line forward in the NHL, then he should be played as a 4th line forward in the AHL. The problem here is two-fold. First of all, the NHL is simply a way better league, and the competition level is extremely high. In order to even play in the league, you need to practice against the toughest competition you possibly can. Secondly, the purpose of your fourth line and your first line are the same at the core: help your team out-score the opposing team. At the end of the day, it really doesn’t matter how this is accomplished, so long as it is accomplished, so whether or not a player plays a “fourth line style” or a “first line style” really doesn’t matter. If they are good, those skills will translate to the NHL no matter their role.
One counter-point to the notion, that prospects should be given ice time to develop, is that ice time is something that has to be earned through merit, and Canucks prospects simply do not merit significant ice time. At the end of the day, the AHL is still a development
league, and the Vancouver Canucks prime directive is to win a Stanley Cup. For that, they need the best NHL players n years down the road. If a prospect is not “earning” AHL ice time, then that may just mean that they need more development. It is NHL ice time that should be allocated based on merit, as NHL championships are the ones that matter the most.
When looking around the AHL, there is no definitive pattern to what other organizations are doing, so Vancouver is not a clear outlier. Teams are using their prospects in various roles, from top minutes on the first line, to the middle-six like in Utica, or in purely bottom line roles to allow the veterans the plush time. Prospect deployment is unique team by team and seems to vary depending on a number of factors and preferences.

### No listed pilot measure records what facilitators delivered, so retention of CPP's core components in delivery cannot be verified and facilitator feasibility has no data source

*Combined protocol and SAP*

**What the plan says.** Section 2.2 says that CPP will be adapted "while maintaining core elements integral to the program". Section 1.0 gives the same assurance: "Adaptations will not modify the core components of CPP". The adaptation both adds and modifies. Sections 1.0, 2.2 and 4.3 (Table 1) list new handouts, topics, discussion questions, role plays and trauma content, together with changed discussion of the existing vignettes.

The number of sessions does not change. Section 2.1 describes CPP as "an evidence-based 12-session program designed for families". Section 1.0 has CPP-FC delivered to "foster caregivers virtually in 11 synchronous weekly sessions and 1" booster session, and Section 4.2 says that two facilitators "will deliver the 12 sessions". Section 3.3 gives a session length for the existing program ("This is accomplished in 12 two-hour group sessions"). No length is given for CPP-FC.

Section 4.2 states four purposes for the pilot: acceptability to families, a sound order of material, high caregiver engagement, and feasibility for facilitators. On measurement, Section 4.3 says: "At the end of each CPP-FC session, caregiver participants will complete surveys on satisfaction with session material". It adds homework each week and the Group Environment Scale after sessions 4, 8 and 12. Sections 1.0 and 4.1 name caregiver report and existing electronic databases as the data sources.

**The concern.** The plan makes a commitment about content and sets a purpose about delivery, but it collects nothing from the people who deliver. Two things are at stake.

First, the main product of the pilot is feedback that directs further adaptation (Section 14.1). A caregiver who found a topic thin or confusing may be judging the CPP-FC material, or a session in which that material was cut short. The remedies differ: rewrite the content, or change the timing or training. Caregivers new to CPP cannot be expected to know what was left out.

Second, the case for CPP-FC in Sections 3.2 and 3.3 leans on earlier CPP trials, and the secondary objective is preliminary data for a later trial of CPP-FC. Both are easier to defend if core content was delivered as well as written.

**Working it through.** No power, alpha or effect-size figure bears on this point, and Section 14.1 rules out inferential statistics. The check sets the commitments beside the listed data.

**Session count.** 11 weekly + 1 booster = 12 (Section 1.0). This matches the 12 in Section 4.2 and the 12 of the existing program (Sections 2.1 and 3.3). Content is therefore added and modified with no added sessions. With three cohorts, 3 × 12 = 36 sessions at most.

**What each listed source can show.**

When I saw this issue pop up last year, I didn’t think much
of it. Vancouver has traditionally been poor at acquiring talent through the draft, and last year’s crop of Canucks prospects in Utica was hardly inspiring. As it’s happening again with a more talented prospect crop, and
members of the mainstream media are commenting on it, I think the issue may be larger than I initially thought. Turning prospects into NHLers is a two-sided coin with talent acquisition on one side and talent development on the other. We know that acquisition has been a major issue, but development is much harder to pin down since it’s harder to determine what successful teams do and what poor teams don’t.
With Vancouver purchasing Utica, with the express intent of giving more ice time to their top prospects, one would
think the Canucks would be managing their AHL club closer and correcting
this, unless their philosophy has significantly changed before last season, which is doubtful seeing as the same patterns have appeared under two different management regimes. Yet, the more I work with
analytics in this sport, the more questionable decisions I see coming from management that seem to stem from the lack of knowledge or awareness of potential issues.
If the Canucks wish to give their prospects the best chance
of developing, and follow their own goals they outlined upon purchasing the Peoria Rivermen, and relocating them to Utica, then guys like Hunter Shinkaruk and Brenden Gaunce should be getting more ice time. Are bottom-6 minutes the best way develop Vancouver’s
first round picks? I lean towards no,
but there is still much debate at this point.